Lean management techniques6 are increasingly being applied to health care to improve quality by minimizing waste in processes and procedures. The goal of Lean is to create a culture of continuous quality improvement in which all members of the team are responsible and empowered to identify and eliminate waste. Extensive training is disseminated throughout the institution to bring the necessary skills to the ground level, where the work is actually being done. Tools such as process mapping can be used to break down a complex procedure into its constituent parts to understand sources of waste and opportunities for improvement. In this study, we used Lean methodology to identify opportunities for time waste reduction in the operating room during head and neck free flap reconstruction. We devised a single intervention, the free flap plan of the day, and retrospectively studied the differences in OR times between 2 cohorts before and after the implementation.

Methods

This quality improvement project was conducted at the University of Kansas Medical Center and was approved by the University of Kansas institutional review board, which waived the need for written informed consent because of the use of retrospective medical record data.

Phase 1

In July 2015, a team was assembled consisting of surgeons, anesthesia clinicians, nurses, scrub technicians, and consultants from the Lean Promotion Office at our institution; the goal was to identify opportunities for process improvement in head and neck free flap reconstruction. A process map was created to understand the nature and sequence of events that occurred in the OR during free flap reconstruction and the roles and responsibilities of all members of the team (surgeon, anesthetist, nurse, scrub technician). Ten procedures of patients undergoing free flap reconstruction were observed by Lean consultants not on the OR team. Stopwatches were used to record times for individual tasks identified in the process map. Using these data, various sources of time waste and opportunities for improvement were identified.

Phase 2

A single intervention, the free flap plan of the day, was implemented on February 1, 2016, for all cases involving head and neck free flap reconstruction. This intervention involved the head and neck surgery fellow filling out a 1-page spreadsheet (Figure) that contained critical information about the proposed donor site(s), airway management, antibiotics, special equipment, and other characteristics. This document was sent electronically to the preoperative area, OR nurses, and anesthesia team before surgery. A paper copy of the plan of the day was placed into the patient’s record and also posted in the OR where it was accessible to all team members. Key points from the document were open to discussion in the preoperative area or in the OR and emphasized during the surgical time-out. A retrospective medical record review of head and neck free flap reconstruction procedures performed from February 1, 2014, to February 1, 2018, at the University of Kansas Hospital was performed to analyze OR times before and after the implementation of the free flap plan of the day. Measured times included the in-room-to-incision time and the total OR time for each patient. Included patients were categorized into 2 groups according to the date of the surgery, either before the intervention (no plan group) or after intervention (plan group). The magnitude of the intervention was assessed with the absolute difference and Cohen d in times between the 2 groups. Cohen d values were interpreted as d = 0.2 for small effect size; d = 0.5 for medium effect size; and d = 0.8 for large effect size.7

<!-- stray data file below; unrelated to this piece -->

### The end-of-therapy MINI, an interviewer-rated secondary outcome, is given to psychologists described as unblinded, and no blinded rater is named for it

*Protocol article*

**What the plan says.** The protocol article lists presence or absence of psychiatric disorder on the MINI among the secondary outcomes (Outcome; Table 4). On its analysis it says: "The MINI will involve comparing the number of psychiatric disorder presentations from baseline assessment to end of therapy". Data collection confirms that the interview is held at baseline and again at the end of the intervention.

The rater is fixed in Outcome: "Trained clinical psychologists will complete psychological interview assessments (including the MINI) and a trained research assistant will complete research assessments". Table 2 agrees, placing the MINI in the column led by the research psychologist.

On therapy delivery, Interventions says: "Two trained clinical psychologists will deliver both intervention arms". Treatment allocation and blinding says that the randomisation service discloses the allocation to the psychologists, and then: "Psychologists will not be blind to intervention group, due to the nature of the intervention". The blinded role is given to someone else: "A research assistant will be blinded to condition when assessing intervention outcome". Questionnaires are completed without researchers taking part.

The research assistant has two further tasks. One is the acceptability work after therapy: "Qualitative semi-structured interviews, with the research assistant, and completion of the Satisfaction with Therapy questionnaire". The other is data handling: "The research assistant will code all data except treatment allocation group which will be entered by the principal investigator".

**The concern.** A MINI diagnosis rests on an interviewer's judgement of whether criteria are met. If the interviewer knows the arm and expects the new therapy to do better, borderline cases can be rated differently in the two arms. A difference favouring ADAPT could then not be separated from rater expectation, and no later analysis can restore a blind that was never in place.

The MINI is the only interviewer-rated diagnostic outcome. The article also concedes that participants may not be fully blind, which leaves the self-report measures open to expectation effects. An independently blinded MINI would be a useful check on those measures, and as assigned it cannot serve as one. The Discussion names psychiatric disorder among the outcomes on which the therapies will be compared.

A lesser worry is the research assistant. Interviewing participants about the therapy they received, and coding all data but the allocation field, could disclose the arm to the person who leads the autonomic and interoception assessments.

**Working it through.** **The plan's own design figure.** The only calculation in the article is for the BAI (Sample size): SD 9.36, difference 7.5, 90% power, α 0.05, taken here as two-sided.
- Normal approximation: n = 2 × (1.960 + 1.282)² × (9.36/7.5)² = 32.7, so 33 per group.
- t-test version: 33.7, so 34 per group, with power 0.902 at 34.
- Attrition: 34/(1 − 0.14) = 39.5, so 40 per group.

Results
Phase 1

Numerous sources of waste were identified through the Lean process map and time study (Table 1). These were categorized into the 8 wastes commonly identified in Lean: defects, overproduction, waiting, transportation, inventory, motion, extra-processing, and unused talent.8 A common thread connecting many instances of time waste was poor communication between team members. For example, the nursing and anesthesia teams often were not aware of the proposed donor site, and therefore an intravenous line or arterial line might be placed into the donor site and then would be moved to another extremity resulting in time waste to replace the line as well as morbidity to the patient. Equipment needs were also often not clearly communicated, resulting in critical equipment such as plating hardware not being at the right place at the right time; this resulted in time waste due to waiting and wasted motion to retrieve the needed equipment.